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High rates of obesity are a significant issue amongst Indigenous populations in many countries around the world. Media framing of issues can play a critical role in shaping public opinion and government policy. A broad range of media analyses have been conducted on various aspects of obesity, however media representation of Indigenous obesity remains unexplored. In this study we investigate how obesity in Australia’s Indigenous population is represented in newsprint media coverage.
Media articles published between 2007 and 2014 were analysed for the distribution and extent of coverage over time and across Indigenous and mainstream media sources using quantitative content analysis. Representation of the causes and solutions of Indigenous obesity and framing in text and image content was examined using qualitative framing analysis.
Media coverage of Indigenous obesity was very limited with no clear trends in reporting over time or across sources. The single Indigenous media source was the second largest contributor to the media discourse of this issue. Structural causes/origins were most often cited and individual solutions were comparatively overrepresented. A range of frames were employed across the media sources. All images reinforced textual framing except for one article where the image depicted individual factors whereas the text referred to structural determinants.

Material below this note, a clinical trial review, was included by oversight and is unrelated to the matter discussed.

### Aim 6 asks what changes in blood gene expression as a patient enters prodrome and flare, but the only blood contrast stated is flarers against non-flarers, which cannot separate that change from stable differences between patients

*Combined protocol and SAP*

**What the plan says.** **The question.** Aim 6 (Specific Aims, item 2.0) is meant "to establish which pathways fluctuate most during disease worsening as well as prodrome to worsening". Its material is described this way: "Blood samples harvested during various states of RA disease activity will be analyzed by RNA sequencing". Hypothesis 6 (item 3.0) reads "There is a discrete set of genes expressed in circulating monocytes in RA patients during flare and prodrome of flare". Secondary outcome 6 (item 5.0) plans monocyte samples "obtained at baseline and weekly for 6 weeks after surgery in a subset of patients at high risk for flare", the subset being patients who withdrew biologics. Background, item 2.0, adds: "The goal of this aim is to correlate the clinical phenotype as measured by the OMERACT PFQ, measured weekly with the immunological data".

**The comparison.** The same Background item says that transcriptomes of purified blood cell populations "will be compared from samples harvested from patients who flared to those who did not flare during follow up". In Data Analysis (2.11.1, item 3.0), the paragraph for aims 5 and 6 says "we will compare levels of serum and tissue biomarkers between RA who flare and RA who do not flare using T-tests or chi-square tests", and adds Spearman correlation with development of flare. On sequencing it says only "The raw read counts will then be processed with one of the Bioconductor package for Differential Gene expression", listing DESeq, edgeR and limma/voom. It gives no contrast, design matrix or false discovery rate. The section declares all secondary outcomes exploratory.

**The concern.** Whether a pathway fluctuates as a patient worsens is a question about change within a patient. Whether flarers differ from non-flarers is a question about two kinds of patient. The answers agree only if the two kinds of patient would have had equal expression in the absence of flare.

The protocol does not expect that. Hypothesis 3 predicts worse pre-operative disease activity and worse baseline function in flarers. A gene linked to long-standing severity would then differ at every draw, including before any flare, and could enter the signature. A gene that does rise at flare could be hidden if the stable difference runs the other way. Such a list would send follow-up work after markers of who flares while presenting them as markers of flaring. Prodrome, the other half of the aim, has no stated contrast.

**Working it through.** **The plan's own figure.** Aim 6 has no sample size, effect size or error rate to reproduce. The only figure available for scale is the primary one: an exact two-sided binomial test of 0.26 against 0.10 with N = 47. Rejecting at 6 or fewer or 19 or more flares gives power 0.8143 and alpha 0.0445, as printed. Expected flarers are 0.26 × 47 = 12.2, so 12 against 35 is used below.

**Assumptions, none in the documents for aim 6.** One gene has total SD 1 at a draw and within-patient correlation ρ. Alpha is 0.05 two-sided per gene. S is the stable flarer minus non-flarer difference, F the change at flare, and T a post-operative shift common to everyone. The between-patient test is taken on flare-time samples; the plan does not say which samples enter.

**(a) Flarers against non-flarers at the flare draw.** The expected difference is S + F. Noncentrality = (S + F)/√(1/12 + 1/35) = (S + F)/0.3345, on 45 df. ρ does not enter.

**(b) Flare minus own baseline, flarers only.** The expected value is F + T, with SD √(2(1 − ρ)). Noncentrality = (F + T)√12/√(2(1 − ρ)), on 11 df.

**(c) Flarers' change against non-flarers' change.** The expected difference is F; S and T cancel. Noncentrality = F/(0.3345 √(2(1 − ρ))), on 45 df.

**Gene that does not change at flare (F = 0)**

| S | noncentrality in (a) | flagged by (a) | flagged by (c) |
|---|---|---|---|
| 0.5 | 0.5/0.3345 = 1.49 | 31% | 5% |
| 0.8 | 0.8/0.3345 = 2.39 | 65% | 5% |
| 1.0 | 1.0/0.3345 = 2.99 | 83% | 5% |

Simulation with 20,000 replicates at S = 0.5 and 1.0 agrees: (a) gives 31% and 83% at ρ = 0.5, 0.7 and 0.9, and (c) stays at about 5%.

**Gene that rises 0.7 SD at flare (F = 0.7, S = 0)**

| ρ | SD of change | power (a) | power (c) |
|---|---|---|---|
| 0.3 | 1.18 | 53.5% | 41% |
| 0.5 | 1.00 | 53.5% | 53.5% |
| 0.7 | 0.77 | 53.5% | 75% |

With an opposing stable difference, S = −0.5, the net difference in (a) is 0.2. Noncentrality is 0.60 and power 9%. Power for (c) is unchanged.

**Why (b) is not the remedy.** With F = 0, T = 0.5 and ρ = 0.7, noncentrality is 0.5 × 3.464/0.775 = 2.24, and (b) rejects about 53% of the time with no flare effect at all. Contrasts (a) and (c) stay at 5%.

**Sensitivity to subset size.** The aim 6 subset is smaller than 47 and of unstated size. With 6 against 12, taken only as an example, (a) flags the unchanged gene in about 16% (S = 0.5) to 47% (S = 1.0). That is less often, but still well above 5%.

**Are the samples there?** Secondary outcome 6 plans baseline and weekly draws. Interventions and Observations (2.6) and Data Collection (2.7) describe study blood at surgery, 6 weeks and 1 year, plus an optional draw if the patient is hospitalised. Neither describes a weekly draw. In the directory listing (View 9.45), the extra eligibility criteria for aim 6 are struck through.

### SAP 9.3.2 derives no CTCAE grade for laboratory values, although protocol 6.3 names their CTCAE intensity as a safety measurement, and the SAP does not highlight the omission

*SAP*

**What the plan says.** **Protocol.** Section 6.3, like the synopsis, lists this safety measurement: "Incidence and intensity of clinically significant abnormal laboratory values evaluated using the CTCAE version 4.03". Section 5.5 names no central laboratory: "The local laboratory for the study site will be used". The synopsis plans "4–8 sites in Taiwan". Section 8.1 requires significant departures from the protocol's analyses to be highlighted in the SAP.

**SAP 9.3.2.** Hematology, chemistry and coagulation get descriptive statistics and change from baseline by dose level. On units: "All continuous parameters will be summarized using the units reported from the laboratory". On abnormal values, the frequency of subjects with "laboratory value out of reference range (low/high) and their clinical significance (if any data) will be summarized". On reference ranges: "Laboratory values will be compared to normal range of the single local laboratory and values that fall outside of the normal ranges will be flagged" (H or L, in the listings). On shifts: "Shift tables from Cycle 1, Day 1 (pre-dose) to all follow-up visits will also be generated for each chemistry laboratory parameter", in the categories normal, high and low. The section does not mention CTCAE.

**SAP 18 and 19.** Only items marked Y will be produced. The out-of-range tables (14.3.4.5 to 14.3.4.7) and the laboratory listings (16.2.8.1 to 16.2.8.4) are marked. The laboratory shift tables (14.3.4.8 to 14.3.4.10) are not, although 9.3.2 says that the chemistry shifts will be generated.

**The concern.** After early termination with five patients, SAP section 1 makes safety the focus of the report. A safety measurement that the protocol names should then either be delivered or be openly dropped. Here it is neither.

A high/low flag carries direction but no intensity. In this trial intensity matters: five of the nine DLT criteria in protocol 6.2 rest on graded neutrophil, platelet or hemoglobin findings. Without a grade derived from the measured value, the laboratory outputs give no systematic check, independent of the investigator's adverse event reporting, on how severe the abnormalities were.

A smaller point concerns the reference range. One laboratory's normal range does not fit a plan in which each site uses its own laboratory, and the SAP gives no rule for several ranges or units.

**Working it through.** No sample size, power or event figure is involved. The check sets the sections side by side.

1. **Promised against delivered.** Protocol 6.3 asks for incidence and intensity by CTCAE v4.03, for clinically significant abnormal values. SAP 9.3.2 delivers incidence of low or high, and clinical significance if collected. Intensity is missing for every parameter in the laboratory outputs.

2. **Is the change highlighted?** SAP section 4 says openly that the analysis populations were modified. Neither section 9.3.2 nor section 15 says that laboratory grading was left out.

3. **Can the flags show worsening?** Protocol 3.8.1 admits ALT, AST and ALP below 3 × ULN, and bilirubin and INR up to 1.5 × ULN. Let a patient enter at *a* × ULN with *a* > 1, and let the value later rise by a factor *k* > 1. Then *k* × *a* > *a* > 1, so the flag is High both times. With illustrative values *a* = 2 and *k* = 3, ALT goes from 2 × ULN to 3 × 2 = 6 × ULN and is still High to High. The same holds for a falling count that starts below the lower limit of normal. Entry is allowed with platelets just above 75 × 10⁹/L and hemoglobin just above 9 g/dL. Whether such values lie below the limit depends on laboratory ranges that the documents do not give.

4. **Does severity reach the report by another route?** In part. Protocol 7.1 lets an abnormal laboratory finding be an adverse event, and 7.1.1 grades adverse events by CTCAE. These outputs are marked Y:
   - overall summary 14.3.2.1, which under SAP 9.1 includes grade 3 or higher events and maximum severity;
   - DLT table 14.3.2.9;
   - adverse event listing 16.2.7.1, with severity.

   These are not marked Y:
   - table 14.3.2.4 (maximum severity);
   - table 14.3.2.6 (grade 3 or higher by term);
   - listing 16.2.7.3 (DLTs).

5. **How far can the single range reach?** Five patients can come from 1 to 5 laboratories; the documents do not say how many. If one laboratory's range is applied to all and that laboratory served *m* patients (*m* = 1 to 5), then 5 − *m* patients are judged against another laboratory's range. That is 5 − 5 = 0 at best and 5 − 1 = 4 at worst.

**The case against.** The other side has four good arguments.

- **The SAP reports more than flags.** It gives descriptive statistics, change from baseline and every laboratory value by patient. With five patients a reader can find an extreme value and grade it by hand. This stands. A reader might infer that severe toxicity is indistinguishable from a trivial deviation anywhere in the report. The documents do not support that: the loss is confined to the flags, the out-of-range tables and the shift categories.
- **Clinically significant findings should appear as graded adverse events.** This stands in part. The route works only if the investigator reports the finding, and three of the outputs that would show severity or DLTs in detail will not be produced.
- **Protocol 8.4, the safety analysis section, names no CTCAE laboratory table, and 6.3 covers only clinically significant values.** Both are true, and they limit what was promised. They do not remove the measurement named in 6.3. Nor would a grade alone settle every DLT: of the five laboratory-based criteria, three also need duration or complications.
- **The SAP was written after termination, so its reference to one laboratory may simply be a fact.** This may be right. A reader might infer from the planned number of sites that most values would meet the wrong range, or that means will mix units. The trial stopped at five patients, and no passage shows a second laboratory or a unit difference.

This study provides a starting point for an important area of research that needs further investigation. The findings highlight the importance of alternative news media outlets, such as The Koori Mail, and that these should be developed to enhance the quality and diversity of media coverage. Media organisations can actively contribute to improving Indigenous health through raising awareness, evidence-based balanced reporting, and development of closer ties with Indigenous health workers.
The online version of this article (doi:10.1186/s40608-016-0109-1) contains supplementary material, which is available to authorized users.